Louis Carlos Bernal miscellaneous acquisitions collection
Scope and Contents
This collection consists of one group of materials given as gifts from Bernal to a former student, Helen Unruh. Included are a letter written on cardboard sent with Bernal’s photograph, “La Reiña de mi Vida” in 1983; a photocopy of a Bernal carte-de-viste photograph with handwritten letter from Bernal; a 1981 announcement for Five Photographers: Contemporary Views of Mexican and Mexican-American Culture, an exhibition at UC San Diego, La Jolla, California.
- University of Arizona. Center for Creative Photography (Organization)
Language of Materials
Material in English
Conditions Governing Access
To access materials from this collection, please contact CCP-RefDesk@email.arizona.edu
Conditions Governing Use
It is the responsibility of the user to obtain permission from the copyright owner (which could be the institution, the creator of the record, the author or his/her transferees, heirs, legates or literary executors) prior to any copyright-protected uses of the collection.
The user agrees to indemnify, defend, and hold harmless the Arizona Board of Regents, the University of Arizona, Center of Creative Photography, including its officers, employees, and agents, from and against all claims made relating to copyright or other intellectual property infringement
Louis Carlos Bernal (1941–1993) was born in Douglas, Arizona, and grew up in Phoenix. After completing his M.F.A. at Arizona State University in 1972, he joined the faculty of Pima Community College in Tucson, where he remained for the duration of his career, developing and heading its photography program. In 1979, Bernal, along with four other photographers – Morrie Camhi, Abigail Heyman, Roger Minick, and Neal Slavin – received funding from the Mexican American Legal Defense and Educational Fund to photograph Chicano culture in the Southwest for an exhibition and a book project entitled ESPEJO: Reflections of the Mexican American. The commission brought him closer to his ethnic roots and fueled a passionate direction for his work that gained him international recognition for championing regional diversity while symbolizing his exploration of identity as a Mexican American.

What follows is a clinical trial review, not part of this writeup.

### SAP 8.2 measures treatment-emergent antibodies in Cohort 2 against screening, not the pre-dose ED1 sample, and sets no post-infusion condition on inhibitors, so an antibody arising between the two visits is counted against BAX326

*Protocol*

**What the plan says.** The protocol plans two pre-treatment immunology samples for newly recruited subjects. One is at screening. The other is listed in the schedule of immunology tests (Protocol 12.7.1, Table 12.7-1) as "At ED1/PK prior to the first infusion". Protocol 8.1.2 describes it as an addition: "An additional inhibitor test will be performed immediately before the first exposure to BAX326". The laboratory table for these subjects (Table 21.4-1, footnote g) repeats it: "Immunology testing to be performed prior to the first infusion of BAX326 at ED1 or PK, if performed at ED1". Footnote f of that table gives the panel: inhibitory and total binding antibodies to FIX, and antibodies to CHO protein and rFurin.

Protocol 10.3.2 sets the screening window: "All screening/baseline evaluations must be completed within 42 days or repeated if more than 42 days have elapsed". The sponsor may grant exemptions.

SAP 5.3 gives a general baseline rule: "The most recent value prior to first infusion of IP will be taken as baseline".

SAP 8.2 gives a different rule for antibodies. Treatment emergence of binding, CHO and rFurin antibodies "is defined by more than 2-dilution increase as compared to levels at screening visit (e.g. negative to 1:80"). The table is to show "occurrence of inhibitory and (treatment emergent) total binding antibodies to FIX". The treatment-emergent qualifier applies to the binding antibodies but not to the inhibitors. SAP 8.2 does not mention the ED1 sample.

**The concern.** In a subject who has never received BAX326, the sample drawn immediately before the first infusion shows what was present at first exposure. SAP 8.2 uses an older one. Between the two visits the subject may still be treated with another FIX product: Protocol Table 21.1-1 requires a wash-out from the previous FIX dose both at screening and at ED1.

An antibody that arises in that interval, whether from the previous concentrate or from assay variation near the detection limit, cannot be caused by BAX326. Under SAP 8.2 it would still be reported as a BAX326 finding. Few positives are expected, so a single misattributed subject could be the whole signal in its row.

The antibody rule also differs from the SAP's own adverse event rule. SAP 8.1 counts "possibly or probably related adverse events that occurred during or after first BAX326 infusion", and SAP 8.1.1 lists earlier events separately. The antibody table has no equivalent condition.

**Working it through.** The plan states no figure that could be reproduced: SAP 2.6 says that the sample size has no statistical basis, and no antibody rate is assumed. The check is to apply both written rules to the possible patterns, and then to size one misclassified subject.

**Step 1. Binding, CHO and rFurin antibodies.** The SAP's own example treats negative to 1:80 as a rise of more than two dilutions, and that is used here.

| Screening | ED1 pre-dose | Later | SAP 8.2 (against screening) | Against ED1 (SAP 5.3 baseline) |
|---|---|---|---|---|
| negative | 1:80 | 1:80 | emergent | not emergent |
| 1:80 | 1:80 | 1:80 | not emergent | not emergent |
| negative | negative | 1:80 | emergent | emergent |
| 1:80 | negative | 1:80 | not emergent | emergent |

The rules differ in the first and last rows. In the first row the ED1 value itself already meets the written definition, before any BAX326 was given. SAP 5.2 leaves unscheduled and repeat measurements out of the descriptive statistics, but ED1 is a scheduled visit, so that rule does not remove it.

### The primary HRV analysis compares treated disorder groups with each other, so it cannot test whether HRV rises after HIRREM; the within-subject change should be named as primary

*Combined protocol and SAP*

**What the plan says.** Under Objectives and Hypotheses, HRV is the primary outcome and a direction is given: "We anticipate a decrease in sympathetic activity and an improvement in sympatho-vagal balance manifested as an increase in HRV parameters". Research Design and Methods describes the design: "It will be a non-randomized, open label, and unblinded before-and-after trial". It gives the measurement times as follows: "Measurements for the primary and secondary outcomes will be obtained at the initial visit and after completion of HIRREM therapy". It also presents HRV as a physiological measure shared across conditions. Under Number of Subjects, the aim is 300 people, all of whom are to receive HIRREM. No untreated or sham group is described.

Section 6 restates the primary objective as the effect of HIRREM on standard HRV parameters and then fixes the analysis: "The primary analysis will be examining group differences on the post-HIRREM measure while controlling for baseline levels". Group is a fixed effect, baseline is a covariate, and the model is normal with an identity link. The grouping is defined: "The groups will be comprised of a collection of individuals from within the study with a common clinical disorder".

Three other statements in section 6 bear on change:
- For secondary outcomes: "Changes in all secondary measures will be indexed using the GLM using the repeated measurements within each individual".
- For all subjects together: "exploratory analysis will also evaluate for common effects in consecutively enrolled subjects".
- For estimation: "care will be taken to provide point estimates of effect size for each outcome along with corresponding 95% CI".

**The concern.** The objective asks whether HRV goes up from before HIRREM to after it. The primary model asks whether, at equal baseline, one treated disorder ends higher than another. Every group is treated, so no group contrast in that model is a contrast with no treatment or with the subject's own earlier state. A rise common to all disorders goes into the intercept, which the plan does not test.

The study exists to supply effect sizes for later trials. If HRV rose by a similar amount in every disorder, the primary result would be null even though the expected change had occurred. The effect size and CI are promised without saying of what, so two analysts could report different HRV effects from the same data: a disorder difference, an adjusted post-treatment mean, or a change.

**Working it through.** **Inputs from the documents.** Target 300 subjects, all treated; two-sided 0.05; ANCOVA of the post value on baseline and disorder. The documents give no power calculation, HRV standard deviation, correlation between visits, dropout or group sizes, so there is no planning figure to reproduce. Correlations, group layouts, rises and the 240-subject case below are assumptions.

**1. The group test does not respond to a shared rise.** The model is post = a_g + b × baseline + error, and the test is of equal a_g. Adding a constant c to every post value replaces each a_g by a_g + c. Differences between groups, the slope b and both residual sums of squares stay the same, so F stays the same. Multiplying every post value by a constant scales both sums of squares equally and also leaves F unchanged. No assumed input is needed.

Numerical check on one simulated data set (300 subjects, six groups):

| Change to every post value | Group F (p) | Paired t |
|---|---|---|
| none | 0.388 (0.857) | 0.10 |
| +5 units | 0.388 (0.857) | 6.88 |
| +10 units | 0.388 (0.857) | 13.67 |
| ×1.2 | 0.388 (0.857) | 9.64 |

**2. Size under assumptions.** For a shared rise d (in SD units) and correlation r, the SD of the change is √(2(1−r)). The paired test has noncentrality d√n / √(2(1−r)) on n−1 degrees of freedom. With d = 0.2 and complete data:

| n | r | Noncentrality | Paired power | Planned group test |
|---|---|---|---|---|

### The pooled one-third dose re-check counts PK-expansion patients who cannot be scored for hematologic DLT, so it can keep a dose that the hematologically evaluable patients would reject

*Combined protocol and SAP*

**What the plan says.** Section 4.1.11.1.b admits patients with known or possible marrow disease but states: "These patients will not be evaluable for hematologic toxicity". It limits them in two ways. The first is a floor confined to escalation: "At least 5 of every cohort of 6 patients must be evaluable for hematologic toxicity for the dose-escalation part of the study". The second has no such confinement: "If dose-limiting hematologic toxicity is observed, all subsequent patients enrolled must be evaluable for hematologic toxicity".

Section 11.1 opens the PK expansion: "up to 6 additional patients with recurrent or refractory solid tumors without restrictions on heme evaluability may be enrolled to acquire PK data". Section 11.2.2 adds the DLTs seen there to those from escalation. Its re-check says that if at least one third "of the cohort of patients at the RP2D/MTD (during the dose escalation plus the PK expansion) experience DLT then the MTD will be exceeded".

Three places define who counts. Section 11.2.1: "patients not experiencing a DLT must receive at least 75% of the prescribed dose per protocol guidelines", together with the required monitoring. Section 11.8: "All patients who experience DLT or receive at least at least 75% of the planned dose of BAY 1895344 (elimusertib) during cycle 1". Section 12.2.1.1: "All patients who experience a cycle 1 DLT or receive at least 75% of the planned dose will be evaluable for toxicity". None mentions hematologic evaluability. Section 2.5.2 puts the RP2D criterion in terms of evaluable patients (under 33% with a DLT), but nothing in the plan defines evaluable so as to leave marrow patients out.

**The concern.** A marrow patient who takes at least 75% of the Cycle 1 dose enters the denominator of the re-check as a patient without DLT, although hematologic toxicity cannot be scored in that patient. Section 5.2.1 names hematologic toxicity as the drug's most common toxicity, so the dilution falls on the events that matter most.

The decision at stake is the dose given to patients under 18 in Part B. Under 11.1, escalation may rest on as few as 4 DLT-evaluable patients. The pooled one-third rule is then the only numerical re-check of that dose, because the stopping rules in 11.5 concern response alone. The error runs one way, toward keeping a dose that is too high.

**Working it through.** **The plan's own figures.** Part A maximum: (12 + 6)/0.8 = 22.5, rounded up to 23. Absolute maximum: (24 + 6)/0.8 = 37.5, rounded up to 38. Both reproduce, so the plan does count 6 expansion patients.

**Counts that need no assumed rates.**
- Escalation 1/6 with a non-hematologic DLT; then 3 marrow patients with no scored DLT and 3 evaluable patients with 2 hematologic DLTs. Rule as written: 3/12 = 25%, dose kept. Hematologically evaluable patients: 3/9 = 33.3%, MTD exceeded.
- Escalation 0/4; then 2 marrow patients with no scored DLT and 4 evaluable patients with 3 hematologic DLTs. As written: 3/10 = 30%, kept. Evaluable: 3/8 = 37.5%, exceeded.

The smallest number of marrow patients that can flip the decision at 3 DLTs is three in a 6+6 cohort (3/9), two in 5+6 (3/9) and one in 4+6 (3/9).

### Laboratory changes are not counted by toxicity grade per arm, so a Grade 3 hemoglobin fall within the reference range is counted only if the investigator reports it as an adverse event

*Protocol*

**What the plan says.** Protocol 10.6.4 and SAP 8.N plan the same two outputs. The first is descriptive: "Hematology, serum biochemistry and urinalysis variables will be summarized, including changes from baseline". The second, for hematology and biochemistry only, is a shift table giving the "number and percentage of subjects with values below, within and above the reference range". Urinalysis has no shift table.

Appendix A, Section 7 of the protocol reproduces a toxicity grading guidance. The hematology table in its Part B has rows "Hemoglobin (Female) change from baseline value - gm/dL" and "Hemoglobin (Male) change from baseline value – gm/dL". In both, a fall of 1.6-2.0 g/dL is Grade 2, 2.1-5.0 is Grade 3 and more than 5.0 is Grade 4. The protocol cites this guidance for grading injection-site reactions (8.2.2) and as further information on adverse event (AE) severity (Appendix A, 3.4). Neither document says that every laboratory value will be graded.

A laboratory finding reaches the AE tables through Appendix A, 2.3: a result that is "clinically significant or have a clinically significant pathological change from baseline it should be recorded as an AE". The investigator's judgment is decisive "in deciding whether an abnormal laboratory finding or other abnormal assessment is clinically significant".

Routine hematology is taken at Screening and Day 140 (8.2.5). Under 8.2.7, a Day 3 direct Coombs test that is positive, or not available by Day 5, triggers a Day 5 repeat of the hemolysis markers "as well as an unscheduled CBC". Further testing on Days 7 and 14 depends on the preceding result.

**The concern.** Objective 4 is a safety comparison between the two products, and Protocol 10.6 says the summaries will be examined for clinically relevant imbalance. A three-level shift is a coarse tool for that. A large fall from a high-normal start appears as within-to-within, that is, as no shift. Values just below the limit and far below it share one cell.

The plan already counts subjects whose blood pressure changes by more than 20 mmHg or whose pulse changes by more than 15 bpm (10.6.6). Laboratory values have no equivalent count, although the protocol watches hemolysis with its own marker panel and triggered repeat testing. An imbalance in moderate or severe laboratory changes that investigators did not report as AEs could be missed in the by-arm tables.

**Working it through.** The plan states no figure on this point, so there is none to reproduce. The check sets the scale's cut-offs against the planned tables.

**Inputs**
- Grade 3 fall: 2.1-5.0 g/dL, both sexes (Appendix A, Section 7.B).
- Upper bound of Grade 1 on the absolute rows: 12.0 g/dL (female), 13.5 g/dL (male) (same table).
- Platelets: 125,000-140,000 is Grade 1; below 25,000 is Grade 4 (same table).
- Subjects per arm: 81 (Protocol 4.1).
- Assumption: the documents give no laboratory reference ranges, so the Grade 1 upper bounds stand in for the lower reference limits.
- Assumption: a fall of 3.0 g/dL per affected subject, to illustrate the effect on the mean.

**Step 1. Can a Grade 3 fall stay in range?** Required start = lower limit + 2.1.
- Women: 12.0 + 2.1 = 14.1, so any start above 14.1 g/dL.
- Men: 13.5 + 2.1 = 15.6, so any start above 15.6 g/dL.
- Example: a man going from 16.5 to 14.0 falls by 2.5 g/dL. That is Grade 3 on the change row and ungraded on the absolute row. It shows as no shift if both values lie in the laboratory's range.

Following a tradition of Latin American documentary street photography, Bernal photographed in the barrio – a young girl and her grandfather in a corner barber shop, a girl taking her quinceañera, or locals posing in front of colorful wall murals – images that captured the unique character of Chicano life. He wrote, “My images speak of the religious and family ties I have experienced as a Chicano. I have concerned myself with the mysticism of the Southwest and the strength of the spiritual and cultural values of the barrio.”
Bernal also centered on the family and the home, believing these two elements combined to form the most significant structure within the Mexican-American community. As he wandered streets from Texas to Los Angeles, and met people who were soon drawn to charismatic personality, he was often invited into their homes. He asked permission to photograph them surrounded by their treasured possessions, their family portraits and mementos, and their shrines decorated with saints, candles, and flowers. His subjects appear at ease and confident in front of his camera, a product of Bernal’s deep respect for them. Bernal’s interest in what people chose to surround themselves with led him to photograph the interiors of homes without people. These sensitive portraits of both prized and everyday items in living rooms, bedrooms and gardens were perhaps his most significant innovation.
Bernal’s interest in strong compositional design and technical expertise are evident in both his skillfully printed black-and-white images and his color work that luminously captures the bright pinks, blues, and greens of interior painted adobe walls, window curtains, and religious icons. He felt a particular urgency to document the streets, people, homes, and artifacts in historic neighborhoods, as many were undergoing rapid changes or being bulldozed to make way for urban renewal. In recording the MexicanAmerican experience of Southwest towns and barrios, Bernal created a visual document that preserves the specific iconography and reveals many aspects of this distinct culture.
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Metadata Rights Declarations
- License: This record is made available under an Attribution-NonCommercial 4.0 International Creative Commons license.
Contains materials related to the photographer and teacher, Louis Carlos Bernal (1941- 1993) and received from a variety of sources. The collection is active.
This collection consists of gifts from a wide variety of different sources. Some restrictions apply
Eleven photographs and the carte-de-visite are in the fine print collection.
Finding aid updated by Meghan Jordan in June 2016.
- Louis Carlos Bernal Miscellaneous Acquisitions Collection, 1980s
- Finding aid created by CCP Archives Staff
- © 2019
- Description rules
- Finding Aid Based On Dacs (Describing Archives: A Content Standard)
- Language of description
- Script of description
- Language of description note
- Finding aid encoded in English